Around this time each year, I love reading news articles about standout application essays and students’ admission successes. When I was an admission officer, the personal statements and university-specific supplements were my favorite part of the admission process because they were always a celebration of the quirks each student would bring to campus; their wit, self-aware reflections, sincere passions, and impactful life experiences. Perhaps unsurprisingly, the ones whose applications merited lengthier conversations in committee were the ones we felt we really got to know -- whose personality, perspectives, and potential authentically shone through.
We delighted most in the stories that brought students to life on paper. Here are some excellent examples of students' personal qualities that were displayed in their essay topics:
Intellectual vitality: Reflecting on C.S. Lewis’ writing and how it resonates with his own life and philosophy.
Creativity: A non-native speaker attempting to perfect his language skills by creating his own music videos in Chinese.
Playfulness: Taking her obsession with Harry Potter and making a fun game for children with cancer to find Horcruxes around the hospital.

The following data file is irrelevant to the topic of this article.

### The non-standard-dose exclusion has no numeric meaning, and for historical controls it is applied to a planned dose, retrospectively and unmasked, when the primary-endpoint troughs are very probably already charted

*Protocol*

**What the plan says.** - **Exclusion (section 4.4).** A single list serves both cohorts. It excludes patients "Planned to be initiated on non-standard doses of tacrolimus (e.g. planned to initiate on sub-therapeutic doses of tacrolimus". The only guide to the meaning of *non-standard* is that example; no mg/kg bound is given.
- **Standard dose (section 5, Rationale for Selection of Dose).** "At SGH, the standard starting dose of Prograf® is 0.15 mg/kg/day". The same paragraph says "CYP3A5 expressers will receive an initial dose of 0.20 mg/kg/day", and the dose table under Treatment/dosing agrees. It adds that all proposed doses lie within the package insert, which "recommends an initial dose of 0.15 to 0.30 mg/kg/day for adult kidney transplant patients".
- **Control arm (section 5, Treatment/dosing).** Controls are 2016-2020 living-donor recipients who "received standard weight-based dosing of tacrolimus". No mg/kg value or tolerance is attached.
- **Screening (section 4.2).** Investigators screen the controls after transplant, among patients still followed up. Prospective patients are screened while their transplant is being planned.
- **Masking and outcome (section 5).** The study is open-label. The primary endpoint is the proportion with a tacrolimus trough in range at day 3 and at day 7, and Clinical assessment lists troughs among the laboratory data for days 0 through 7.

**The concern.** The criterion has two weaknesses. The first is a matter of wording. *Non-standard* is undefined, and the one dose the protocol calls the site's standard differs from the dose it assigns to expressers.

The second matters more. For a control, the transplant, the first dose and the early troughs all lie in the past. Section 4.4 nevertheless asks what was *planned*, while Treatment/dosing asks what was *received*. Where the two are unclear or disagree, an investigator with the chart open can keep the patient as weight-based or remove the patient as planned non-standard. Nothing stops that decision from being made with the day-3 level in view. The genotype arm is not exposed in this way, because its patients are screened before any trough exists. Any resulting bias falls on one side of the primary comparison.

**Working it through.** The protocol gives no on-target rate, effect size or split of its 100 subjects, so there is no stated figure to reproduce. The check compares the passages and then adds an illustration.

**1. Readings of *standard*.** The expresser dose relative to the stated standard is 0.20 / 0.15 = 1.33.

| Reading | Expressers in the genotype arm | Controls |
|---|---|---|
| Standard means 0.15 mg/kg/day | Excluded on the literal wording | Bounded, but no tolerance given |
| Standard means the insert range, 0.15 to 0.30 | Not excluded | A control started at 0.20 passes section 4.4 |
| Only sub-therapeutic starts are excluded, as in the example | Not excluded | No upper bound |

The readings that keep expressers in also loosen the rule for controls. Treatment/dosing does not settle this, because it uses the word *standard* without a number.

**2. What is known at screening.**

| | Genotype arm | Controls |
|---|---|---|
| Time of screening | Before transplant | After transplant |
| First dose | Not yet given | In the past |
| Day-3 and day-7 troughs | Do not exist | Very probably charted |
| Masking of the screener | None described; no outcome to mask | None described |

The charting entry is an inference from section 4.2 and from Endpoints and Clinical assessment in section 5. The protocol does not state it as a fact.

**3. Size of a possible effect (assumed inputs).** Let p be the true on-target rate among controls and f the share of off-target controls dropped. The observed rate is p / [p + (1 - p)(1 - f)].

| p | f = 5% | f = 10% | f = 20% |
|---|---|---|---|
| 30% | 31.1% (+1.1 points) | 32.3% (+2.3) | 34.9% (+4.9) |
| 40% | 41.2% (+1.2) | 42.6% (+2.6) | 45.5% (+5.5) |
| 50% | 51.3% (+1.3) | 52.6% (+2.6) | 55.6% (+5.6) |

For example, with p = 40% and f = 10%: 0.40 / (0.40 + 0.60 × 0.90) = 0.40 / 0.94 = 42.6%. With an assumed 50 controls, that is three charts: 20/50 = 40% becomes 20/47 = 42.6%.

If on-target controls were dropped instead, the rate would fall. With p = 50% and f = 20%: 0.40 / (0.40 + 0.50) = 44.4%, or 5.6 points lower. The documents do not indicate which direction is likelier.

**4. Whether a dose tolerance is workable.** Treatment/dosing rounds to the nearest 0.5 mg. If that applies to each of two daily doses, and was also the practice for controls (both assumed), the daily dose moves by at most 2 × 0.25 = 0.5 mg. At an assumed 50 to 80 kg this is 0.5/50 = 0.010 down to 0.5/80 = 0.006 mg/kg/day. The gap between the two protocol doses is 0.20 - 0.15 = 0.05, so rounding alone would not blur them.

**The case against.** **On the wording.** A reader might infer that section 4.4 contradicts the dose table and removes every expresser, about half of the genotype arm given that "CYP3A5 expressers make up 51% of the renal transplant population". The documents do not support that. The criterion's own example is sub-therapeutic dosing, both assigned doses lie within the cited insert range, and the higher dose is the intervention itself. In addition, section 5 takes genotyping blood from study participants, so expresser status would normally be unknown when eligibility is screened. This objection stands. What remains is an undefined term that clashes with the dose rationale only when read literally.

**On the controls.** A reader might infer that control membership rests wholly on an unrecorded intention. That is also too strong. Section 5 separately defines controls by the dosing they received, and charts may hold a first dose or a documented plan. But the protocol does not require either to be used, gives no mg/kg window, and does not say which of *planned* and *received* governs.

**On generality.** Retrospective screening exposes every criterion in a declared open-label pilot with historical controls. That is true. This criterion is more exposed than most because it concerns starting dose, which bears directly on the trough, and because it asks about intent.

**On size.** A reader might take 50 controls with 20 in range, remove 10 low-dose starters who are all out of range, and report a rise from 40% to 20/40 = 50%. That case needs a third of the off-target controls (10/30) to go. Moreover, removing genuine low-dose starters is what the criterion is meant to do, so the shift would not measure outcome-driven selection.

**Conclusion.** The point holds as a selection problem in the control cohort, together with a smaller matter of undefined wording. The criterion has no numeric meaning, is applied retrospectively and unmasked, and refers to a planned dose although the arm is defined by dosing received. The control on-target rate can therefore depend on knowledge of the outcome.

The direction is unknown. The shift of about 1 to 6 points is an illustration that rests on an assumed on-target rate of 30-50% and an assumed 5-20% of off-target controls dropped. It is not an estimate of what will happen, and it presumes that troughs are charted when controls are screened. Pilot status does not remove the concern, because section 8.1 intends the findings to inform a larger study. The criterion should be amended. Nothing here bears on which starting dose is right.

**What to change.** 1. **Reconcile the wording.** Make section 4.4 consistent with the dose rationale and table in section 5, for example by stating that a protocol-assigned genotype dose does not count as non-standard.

Upbringing: Going against the family grain as the only vegetarian in her 50+ person meat-loving Dominican family.
Drive: Using self-taught coding skills over three years and engaging in the design thinking process to launch apps for social good.
Sense of humor: Detailing his weight loss process through Insanity workouts and personal “fried chicken resistance campaigns.”
Willingness to explore new challenges: Training to be a “laughter yogi” to lead wellness programs in her community.
Multiple talents: A varsity diver and aspiring physicist’s connecting his two passions in a compelling way.
Joy in everyday activities: Watching TED talks while washing the dishes and describing each video as a “small intellectual oasis."
As you attend information sessions and regional events, you’ll hear this often: more than the topic of an essay, it’s how the story is written and what it reveals about the student that often resonates most with admission officers. The stories that stood out made us feel with the writer; we laughed out loud, shed real tears, felt pangs of pain or swells of joy, and sometimes even had to take a break from reading to recover from the power of an application. It’s those very stories that we oftentimes quoted out loud to convince the committee to make room for the student in the following year’s admitted class, and you can bet that they truly made a difference.
-Grace K, LogicPrep College Consultant and Former Stanford Admissions Officer